In Miller's case, she wangled an introduction to the well-known surrealist photographer Man Ray, who lived and worked in Paris. Modeling for Ray while she honed her craft as a surrealist photographer herself, Miller soon began to get noticed for something besides her beauty.
The beginning of World War II found Miller living in Great Britain and, ignoring U.S. Embassy orders for all Americans to return home immediately, she took a position as a freelance war photographer for Vogue Magazine. By the end of the war five years later, she had established herself as a serious photojournalist, having covered such difficult locations as the fighting in Luxembourg and Alsace, the liberation of Buchenwald and Dachau, harrowing scenes of children dying in Vienna, and even the execution of Prime Minister Lazlo Bardossy. In the concentration camps, when the other photographers couldn't bring themselves to do anything but puke, Miller was doggedly snapping one shot after another.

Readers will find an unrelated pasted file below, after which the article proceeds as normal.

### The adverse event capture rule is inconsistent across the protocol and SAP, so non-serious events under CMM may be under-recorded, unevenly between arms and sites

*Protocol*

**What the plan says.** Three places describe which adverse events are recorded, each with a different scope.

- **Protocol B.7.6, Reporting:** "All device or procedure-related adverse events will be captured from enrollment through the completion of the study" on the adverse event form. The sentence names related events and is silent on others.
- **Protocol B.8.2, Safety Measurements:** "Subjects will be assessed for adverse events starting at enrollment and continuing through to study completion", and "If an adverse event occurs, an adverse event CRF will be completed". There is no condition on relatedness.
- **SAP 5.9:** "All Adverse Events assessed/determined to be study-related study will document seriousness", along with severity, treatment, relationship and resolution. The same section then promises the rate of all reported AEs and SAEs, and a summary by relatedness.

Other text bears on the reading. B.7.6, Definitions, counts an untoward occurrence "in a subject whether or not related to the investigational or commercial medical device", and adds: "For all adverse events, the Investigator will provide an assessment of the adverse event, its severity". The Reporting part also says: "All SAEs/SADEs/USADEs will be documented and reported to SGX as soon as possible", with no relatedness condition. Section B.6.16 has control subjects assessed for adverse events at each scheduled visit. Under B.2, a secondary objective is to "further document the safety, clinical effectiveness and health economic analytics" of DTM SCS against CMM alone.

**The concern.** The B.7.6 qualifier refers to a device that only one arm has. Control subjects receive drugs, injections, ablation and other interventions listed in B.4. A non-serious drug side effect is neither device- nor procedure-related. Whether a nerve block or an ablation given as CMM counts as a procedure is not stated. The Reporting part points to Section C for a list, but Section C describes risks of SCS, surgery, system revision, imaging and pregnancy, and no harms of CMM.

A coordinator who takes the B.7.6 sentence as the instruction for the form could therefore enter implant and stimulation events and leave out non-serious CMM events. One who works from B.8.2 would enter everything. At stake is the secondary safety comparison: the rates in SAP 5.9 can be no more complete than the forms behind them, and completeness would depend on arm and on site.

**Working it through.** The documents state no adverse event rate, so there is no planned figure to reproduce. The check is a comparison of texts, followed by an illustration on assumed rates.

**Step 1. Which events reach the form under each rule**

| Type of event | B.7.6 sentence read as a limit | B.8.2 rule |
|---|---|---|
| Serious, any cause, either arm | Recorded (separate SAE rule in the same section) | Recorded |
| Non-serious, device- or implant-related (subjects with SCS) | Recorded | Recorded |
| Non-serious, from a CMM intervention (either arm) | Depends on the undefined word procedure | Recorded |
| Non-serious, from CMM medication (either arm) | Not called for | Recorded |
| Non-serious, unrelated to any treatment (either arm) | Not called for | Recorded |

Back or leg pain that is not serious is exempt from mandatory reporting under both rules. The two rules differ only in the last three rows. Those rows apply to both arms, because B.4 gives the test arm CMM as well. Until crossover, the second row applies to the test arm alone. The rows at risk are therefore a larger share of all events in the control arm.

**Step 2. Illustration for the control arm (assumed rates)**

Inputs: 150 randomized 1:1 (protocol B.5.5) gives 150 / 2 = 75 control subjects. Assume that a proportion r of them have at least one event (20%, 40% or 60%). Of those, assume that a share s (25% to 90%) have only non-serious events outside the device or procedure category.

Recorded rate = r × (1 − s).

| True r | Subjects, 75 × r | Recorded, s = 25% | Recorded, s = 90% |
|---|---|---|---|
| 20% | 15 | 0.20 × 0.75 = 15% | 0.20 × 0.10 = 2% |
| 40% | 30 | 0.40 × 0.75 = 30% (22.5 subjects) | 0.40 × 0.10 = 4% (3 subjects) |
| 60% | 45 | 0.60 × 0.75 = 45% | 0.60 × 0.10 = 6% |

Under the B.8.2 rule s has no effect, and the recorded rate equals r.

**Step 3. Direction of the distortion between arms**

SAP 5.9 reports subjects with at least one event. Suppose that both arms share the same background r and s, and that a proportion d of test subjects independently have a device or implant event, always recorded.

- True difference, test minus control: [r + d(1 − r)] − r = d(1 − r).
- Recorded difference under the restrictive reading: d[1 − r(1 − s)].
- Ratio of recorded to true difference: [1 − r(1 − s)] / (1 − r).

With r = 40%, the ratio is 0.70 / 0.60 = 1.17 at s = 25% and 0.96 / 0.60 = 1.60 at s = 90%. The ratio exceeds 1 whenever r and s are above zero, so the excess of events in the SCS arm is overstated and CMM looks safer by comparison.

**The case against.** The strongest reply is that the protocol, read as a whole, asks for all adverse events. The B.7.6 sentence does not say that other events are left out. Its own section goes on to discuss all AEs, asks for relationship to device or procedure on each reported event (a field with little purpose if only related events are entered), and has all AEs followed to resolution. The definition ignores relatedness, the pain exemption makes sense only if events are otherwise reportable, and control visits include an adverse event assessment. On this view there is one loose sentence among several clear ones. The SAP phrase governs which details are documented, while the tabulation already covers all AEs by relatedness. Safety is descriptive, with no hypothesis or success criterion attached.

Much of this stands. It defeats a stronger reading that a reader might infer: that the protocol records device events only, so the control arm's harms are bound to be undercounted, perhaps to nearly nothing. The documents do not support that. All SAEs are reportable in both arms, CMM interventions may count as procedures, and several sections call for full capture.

Unfortunately, Miller's war time experiences left her struggling for the rest of her life with post-traumatic stress disorder and depression. Yet the work she forced herself to do during that time will stand as a record to chronicle all that horror so the victims will not have died in vain. Sometimes in-your-face women pay dearly for their refusal to turn away from the task that lies before them when they believe it's the right thing to do.